Turkmenistan cracks down on youth as revolutions continue abroad
Media and Internet, Politics and Society, Turkmenistan9 Comments
Editor’s note: As revolutionary tremors continue to be felt throughout the Middle East and possibly the Caucasus, Turkmenistan is rolling out its usual assortment of repressive tactics, but with new robustness and an extra anti-youth edge, reports neweurasia’s Annasoltan with quotes from the Turkmenet. “[These remarks] should send chills up the backs of the authorities,” she writes. “They can’t expect to keep giving and taking from the rising generation without creating the very revolution they’re trying to avoid.”
Whenever a revolution happens in the Muslim world, Turkmenistan’s youth usually suffer. That’s because our nation’s authorities have real ambivalence about youngsters. So, as they did during Kyrgyzstan’s revolution, as North Africa, the Middle East, and now the Caucasus rumble, our government is nervous about a ripple effect here, and the authorities have stepped up their efforts of monitoring young Turkmens studying abroad and have imposed new restrictions on schools and universities back home.
Because the education system is in a very poor state and highly corrupt, worried parents who can afford to do so send their children to foreign countries to study. Many young Turkmens, especially women, also leave the country in search of a job, particularly to Turkey. In many cases, they’ve frequently chosen to put roots in the countries of their expatriation, while paying regular visits to home; most others return, motivated by family connections or idealism.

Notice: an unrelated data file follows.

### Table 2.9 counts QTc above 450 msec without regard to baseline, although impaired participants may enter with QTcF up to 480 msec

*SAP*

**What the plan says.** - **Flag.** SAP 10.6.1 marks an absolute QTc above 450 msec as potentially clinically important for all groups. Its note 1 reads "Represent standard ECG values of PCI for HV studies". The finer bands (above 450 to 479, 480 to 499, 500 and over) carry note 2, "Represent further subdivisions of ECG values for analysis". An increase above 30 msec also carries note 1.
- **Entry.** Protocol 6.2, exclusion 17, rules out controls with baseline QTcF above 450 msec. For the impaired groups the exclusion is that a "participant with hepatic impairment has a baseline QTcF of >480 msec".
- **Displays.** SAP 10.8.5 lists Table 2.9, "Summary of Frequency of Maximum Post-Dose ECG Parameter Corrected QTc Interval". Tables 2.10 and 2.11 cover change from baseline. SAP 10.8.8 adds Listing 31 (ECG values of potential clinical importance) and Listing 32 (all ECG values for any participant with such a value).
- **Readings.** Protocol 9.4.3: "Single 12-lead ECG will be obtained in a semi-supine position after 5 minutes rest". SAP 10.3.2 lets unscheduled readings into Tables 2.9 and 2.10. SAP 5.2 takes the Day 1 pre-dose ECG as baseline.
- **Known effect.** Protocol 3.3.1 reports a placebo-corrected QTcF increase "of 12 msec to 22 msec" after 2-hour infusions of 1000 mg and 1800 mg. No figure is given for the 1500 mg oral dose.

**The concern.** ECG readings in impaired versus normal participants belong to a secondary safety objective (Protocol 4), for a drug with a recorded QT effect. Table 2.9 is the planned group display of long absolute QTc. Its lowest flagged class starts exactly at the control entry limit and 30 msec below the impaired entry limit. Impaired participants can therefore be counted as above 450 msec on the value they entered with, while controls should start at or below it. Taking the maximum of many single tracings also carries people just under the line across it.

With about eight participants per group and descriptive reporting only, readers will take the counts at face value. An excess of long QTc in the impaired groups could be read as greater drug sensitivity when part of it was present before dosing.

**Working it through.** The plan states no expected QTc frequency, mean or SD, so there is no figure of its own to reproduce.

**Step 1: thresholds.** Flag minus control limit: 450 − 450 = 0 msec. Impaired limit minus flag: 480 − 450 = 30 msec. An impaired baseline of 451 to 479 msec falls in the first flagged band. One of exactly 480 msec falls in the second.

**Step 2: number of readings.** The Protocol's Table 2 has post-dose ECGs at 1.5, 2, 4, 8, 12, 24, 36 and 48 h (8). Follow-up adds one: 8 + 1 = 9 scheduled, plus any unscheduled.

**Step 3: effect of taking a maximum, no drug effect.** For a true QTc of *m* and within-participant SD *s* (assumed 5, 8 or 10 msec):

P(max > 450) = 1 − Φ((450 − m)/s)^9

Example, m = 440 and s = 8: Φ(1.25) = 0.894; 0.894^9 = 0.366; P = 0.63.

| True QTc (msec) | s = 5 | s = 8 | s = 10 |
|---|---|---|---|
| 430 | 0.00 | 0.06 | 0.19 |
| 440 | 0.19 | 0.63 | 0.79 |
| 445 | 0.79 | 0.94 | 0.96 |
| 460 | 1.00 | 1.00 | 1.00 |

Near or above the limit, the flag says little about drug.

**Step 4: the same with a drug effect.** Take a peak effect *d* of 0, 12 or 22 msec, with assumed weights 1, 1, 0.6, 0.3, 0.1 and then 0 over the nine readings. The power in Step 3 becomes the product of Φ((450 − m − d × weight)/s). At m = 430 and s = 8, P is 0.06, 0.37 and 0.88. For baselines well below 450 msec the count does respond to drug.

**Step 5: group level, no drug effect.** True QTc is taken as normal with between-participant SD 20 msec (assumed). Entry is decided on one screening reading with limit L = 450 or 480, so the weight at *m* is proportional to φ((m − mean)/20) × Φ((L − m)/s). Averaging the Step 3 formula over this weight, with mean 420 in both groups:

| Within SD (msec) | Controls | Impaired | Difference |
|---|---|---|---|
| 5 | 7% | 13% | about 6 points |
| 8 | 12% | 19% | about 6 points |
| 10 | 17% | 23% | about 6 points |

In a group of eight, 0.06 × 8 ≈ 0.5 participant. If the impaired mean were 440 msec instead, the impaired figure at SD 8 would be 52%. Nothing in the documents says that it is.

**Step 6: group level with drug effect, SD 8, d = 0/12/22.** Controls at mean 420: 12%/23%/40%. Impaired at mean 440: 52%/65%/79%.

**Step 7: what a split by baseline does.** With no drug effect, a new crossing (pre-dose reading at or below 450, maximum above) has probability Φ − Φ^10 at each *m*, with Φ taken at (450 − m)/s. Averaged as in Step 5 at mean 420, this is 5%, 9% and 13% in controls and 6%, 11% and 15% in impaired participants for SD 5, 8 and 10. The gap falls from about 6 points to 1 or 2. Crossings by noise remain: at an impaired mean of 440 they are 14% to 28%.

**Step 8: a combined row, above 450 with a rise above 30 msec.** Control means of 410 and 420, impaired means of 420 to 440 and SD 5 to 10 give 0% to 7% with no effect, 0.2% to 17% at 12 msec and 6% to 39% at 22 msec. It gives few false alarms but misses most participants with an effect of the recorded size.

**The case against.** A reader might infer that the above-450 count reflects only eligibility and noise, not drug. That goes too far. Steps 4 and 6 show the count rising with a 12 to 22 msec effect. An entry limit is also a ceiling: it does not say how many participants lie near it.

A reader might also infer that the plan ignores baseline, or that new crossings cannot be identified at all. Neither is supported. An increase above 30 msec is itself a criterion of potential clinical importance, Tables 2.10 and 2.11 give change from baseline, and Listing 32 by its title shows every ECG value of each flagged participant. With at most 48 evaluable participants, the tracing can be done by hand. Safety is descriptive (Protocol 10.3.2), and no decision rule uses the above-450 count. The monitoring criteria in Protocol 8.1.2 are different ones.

Those who return home, especially our students abroad, generally worry about how they will be received in Turkmenistan by the authorities once they have returned home. They wonder whether their diplomas, having been issued by foreign universities, will be accepted, or whether they will be able to get the jobs they want. The government is pretty much clear about its concerns: it’s not so much interested in how their freshly-gained knowledge and skills can benefit the country, but whether their perspectives, activities and contacts are still, so to speak, halal.
On popular Turkmenet chat sites and elsewhere, students are reporting that their parents have been compelled to complete detailed questionnaires during home visits by authorities; some have even been interrogated. Some students themselves, while on brief furloughs to visit home, have been called in for interviews. They say that the questions concern their siblings, contact information and social circles abroad, the source of their financial support, their parents’ professions, and their religion. Some students in Russian and Ukrainian universities report that they’ve had to complete questionnaires, as well.
Meanwhile, there may very well be a kind of shadow-campaign to clamp down on internet access in our nation’s universities. For example, a few months ago the government vowed to equip students with laptops (notebooks), but not only have they not fulfilled this promise, but students in chat sites report that the authorities have effectively banned laptops from dormitories, ostensibly because some students were caught watching pornographic videos. Another example, since the suspension of MTS’ operations, the new telecoms promised by the government have yet to materialize, further shrinking internet penetration in the country.